On the corner at the center of a battle for the District’s spirit, it’s back to business as usual.

A DJ turned up an old-school beat as hospital workers, commuters and construction workers grooved on the sidewalk. Customers heading into the electronics store at Seventh Street and Florida Avenue NW ducked and dodged their way inside.

“We’re on the block, baby. Watch out for good people having a good time,” said Ricardo Scott, also known as DJ Dirty Rico, his voice booming through speakers. “If you’re not from around here — welcome to D.C.”

At Central Communications, business as usual is anything but ordinary.

The store, which sells cellphones and accessories from the front and go-go compact discs from a separate entrance around back, has been a neighborhood mainstay since 1995. But the area — and the District — is changing.

Central Communications has struggled to keep up, owner Donald Campbell said.


Donald Campbell, owner of Central Communications, assists customers in his store after it was forced to turn off its gogo music. (Michael A. McCoy/For The Washington Post)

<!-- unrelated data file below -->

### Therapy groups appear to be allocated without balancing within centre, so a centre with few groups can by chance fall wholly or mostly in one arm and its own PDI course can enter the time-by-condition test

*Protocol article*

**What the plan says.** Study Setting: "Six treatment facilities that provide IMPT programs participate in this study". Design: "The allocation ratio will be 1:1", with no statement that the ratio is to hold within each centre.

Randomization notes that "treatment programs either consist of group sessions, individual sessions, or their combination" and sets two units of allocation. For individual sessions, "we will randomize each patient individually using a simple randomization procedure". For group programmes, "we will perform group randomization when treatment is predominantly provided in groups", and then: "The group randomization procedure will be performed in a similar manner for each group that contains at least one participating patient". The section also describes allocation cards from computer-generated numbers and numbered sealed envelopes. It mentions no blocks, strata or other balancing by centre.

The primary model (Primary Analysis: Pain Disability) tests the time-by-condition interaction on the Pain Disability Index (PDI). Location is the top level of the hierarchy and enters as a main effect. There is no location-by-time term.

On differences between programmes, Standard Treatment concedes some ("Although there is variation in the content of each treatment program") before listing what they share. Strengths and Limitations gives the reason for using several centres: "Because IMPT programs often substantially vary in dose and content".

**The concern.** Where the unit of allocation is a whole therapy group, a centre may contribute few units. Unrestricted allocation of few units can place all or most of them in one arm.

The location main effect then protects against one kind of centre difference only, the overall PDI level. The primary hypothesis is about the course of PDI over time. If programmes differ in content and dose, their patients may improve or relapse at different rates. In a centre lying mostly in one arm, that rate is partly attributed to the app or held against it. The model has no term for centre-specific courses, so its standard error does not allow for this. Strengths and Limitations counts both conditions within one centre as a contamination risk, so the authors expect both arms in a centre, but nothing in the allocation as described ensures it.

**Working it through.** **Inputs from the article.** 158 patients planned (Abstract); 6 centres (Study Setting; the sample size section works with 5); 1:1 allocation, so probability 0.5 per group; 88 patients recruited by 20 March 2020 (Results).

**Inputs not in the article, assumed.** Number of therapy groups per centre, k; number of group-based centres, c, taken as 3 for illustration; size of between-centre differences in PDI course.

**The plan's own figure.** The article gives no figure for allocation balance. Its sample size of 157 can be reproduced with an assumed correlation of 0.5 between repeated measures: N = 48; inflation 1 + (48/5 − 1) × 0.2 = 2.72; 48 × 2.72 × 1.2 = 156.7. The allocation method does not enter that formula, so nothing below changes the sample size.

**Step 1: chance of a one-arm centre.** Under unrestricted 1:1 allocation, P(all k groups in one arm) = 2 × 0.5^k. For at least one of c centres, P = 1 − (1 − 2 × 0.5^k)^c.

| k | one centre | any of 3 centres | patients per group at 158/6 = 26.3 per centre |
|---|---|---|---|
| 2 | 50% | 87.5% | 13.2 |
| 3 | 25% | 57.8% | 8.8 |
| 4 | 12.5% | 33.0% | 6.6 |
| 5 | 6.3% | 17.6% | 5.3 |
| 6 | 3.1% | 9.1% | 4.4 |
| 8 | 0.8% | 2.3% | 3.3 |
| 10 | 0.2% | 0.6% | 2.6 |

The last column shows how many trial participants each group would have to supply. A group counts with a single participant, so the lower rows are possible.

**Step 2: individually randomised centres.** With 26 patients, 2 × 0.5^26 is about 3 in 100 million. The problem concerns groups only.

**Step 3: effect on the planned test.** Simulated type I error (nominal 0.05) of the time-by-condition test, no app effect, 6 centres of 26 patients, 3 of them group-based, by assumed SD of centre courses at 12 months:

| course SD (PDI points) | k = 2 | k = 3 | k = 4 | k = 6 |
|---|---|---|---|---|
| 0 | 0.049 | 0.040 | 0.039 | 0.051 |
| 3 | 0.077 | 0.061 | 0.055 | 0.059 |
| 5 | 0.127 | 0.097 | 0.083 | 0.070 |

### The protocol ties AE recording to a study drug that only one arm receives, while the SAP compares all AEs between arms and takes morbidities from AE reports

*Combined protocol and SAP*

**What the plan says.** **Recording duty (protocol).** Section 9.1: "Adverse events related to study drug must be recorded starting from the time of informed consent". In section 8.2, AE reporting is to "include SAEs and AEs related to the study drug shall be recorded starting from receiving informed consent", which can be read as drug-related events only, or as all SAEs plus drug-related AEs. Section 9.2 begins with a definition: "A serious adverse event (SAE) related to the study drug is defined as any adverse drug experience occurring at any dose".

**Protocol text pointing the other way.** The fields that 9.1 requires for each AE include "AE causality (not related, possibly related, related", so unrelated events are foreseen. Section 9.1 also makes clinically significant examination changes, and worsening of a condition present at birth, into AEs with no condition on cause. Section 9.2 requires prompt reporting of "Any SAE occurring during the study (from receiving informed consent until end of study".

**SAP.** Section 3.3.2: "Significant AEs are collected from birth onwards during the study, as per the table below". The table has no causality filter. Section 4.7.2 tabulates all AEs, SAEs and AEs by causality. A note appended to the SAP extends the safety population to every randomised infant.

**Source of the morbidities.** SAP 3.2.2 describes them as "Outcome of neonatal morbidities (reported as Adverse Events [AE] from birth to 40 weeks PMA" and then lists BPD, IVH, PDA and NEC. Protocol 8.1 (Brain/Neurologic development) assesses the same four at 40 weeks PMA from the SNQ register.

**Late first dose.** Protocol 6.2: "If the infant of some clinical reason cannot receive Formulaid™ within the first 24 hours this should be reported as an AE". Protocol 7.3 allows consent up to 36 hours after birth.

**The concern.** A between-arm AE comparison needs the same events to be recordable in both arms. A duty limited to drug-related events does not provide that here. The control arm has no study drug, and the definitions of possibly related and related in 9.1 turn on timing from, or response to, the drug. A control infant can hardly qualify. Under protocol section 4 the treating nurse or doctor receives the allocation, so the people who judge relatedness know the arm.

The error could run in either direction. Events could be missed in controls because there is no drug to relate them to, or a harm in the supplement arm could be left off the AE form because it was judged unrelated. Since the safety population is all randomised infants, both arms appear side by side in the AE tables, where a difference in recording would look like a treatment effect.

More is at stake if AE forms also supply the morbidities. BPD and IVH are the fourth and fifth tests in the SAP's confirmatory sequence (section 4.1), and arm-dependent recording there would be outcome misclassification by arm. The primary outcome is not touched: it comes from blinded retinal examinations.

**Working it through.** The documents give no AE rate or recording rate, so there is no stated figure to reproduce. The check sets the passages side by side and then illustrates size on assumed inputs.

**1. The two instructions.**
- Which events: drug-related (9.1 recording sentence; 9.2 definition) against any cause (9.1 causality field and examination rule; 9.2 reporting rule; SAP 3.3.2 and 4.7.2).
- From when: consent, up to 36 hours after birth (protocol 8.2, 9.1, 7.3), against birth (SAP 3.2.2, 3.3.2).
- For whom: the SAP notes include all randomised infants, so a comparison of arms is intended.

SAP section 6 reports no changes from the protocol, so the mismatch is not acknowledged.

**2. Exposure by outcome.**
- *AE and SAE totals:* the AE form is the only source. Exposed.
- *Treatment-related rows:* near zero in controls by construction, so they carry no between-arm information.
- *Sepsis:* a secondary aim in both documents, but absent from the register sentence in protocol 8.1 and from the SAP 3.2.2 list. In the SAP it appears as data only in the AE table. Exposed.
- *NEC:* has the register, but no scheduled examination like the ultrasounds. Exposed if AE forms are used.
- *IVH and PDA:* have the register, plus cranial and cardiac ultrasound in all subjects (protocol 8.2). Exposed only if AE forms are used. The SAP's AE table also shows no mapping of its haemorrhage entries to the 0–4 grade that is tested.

The Metro PCS vendor known for blasting go-go’s distinct percussive funk from a speaker is more than a cellphone store. Some call it a sanctuary. Others joke the store should rename itself the “Shaw community rec center.”

“This store operates even better than some rec centers,” Scott said after his two-hour set. “It’s on the corner, in the heart of whatever’s going on around here. And yeah, it’s a cellphone store, but it’s also one of the biggest staples of this community.”

Rent has skyrocketed as the CD business has slowed. Many of the new arrivals are millennials who prefer shopping online to making small talk at the corner store.

Campbell said no residents of The Shay, a nearby luxury apartment complex, approached him to discuss the shop’s daily dose of go-go before lodging noise complaints with the city and, eventually, T-Mobile, the parent company of Metro PCS.


Justin Jackson stands in the doorway of the store in protest after the store was forced to turn off its music due to noise complaints. (Michael A. McCoy/For The Washington Post)

“I don’t think they really waited to see what we’re about over here. They just judged us on the music,” said Campbell, 52. “I wish they would have come and talked to me.”